Billy Crystal outdoes himself in his third appearance as host. His most inspired bit is a parody of Bobby McFerrin’s “Don’t Worry Be Happy,” as Billy had supposedly learned it from his crotchety grandfather. “My grandfather’s point of view was slightly different than Bobby’s,” Crystal explains, singing “I don’t feel so great/Who could with this prostate?/I’m worried, I feel crappy.” Crystal’s performance would make him the only GRAMMY host to win an Emmy for his efforts.
Hillary Rodham Clinton becomes the first first lady to win a GRAMMY when she takes Best Spoken Word Or Non-Musical Album for the audiobook edition of her best-seller, It Takes A Village. “I’m amazed,” she said. “I didn’t even know that GRAMMYs were given to tonedeaf singers like me.”
Jennifer Lopez, 30, wears a green gown with a neckline so plunging that it could have put the “low” in J-Lo. As Lopez’s co-presenter David Duchovny quips onstage, “This is the first time in five or six years that I’m sure that nobody is looking at me.” Donatella Versace deserves a special award for designing the most famous dress in GRAMMY history.
Paul Grein is a veteran music journalist and historian. He writes regularly for such outlets as Yahoo.com and Hitsdailydouble.com. Some of the photos in this story appeared in the book And The GRAMMY Goes To...The Official Story Of Music’s Most Coveted Award. 144 60th Annual GRAMMY Awards
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THE GOOD, THE WILD AND THE For 60 years, Music’s Biggest Night has produced some of fashion’s biggest moments BY NIC SCREWS
T WAS THE YEAR 2000—back when award shows were more fully-clothed affairs—and Jennifer Lopez, then a budding dancer/actress/singer on the arm of her arguably more famous boyfriend, Sean “Puffy” Combs, sashayed on to the GRAMMY scene in a printed yet sheer silk chiffon Versace gown. Remember it? Of course you do. The now infamous dress and the career-changing moment it sparked for J.Lo is pure GRAMMY magic and one of the reasons why fashion has become almost as synonymous with the GRAMMYs as the awards themselves. The GRAMMYs may not have invented the red carpet, and sure, the frocks may be more traditional at other award shows, but the GRAMMY Awards have long been the red carpet of style mavericks and trendsetters, a place to be totally dressed up yet nearly naked (thanks to artists such as Cher and Madonna and, of course, Lopez, who took it up a notch) or deliberately attention-grabbing (see: Lady Gaga at any of her GRAMMY appearances). In celebration of the GRAMMYs’ 60th anniversary, we compiled a fashion retrospective. Here, our highlight reel of some of the best, wildest and most unforgettable looks from Music’s Biggest Night.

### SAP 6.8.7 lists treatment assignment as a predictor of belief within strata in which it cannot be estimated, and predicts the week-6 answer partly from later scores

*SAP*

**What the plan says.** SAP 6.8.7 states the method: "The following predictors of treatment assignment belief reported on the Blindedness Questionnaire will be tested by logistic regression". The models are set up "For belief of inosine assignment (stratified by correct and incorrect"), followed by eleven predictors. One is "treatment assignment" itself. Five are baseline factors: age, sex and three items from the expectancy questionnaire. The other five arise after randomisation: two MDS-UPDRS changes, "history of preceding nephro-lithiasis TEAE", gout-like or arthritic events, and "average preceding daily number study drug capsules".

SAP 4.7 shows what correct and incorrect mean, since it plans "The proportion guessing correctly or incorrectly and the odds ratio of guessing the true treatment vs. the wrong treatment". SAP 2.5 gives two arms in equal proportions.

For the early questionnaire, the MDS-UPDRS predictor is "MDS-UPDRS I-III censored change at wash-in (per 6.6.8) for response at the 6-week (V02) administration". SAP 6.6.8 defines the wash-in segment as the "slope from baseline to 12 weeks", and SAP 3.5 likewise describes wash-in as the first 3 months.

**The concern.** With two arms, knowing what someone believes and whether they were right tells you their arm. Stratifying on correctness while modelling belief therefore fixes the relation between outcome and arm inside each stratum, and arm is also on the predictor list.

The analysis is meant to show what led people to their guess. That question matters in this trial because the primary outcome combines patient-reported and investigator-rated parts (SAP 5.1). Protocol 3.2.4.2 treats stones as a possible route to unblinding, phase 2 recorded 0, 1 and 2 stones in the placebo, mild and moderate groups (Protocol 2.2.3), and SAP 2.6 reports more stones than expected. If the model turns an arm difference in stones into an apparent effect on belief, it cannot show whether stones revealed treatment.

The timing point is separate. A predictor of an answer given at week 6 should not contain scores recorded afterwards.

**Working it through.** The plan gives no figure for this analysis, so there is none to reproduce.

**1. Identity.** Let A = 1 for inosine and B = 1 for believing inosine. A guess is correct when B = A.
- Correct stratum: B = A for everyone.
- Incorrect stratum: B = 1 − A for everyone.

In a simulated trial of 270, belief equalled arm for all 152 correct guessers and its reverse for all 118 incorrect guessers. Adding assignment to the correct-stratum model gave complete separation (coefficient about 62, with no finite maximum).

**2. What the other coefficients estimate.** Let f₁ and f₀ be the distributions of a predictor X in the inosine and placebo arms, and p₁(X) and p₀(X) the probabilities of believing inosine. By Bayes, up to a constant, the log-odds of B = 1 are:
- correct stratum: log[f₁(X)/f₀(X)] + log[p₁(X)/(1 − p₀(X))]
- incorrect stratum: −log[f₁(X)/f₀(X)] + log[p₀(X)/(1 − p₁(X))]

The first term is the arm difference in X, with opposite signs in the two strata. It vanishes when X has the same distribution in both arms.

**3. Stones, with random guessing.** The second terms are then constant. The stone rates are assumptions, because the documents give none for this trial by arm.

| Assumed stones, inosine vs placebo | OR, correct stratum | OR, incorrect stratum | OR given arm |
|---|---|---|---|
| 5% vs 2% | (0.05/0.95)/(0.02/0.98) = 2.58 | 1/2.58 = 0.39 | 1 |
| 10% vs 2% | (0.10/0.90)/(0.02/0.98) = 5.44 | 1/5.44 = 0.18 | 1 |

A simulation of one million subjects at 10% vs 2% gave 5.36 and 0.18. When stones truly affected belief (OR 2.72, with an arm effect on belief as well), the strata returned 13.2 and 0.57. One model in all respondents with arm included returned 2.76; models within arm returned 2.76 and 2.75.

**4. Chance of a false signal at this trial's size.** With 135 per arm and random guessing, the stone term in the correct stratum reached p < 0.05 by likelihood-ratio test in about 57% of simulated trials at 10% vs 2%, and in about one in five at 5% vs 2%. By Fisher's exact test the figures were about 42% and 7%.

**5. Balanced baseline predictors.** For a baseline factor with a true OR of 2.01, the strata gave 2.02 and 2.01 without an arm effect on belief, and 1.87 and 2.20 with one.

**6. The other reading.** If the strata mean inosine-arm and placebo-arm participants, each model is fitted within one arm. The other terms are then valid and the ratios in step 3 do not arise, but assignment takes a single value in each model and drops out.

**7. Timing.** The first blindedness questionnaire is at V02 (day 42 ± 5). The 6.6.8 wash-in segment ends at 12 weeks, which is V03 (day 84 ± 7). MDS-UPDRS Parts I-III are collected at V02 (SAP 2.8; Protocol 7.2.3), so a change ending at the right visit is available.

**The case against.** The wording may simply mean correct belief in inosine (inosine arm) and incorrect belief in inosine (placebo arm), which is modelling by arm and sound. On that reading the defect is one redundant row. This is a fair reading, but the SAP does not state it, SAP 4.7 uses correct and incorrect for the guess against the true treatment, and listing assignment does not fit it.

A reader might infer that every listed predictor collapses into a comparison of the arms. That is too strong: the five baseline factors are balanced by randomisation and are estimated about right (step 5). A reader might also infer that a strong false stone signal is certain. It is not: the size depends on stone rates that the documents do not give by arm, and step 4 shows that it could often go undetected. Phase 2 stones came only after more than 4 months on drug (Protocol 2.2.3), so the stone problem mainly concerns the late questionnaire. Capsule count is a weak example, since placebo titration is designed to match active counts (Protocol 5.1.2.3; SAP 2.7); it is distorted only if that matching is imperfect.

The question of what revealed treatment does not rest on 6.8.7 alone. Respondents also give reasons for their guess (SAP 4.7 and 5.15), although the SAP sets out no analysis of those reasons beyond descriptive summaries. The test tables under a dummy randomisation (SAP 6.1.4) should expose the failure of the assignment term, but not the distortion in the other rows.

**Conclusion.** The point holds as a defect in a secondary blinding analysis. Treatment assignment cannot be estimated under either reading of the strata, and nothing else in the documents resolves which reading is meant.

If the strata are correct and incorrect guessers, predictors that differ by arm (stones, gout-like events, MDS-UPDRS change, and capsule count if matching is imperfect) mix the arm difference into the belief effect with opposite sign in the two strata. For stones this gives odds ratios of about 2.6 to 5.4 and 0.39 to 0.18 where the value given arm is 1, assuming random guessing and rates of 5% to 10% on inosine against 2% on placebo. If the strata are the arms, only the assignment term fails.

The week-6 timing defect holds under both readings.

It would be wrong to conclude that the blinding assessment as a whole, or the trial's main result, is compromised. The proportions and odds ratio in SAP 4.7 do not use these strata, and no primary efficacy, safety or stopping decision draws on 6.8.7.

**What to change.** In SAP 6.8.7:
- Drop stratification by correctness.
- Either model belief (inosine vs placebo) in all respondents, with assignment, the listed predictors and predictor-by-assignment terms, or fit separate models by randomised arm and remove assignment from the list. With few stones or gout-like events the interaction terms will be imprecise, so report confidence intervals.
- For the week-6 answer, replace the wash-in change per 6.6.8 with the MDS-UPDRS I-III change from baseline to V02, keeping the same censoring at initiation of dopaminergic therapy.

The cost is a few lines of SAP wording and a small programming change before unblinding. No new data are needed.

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NAT KING COLE 2ND GRAMMY AWARDS, 1959 Nat “King” Cole was truly unforgettable. The seductive crooner, known for his velvety smooth baritone voice and for helping to break the color barrier in music and television, was the definition of debonair. While performing on the first GRAMMY broadcast presented on television, Cole favored the timelessness of a perfectly-fitted tuxedo and polished yet masculine grooming. It was a classic and appropriate look for the ceremony, a black-tie affair featuring music’s top stars. NBC/NBCU PHOTO BANK VIA GETTY IMAGES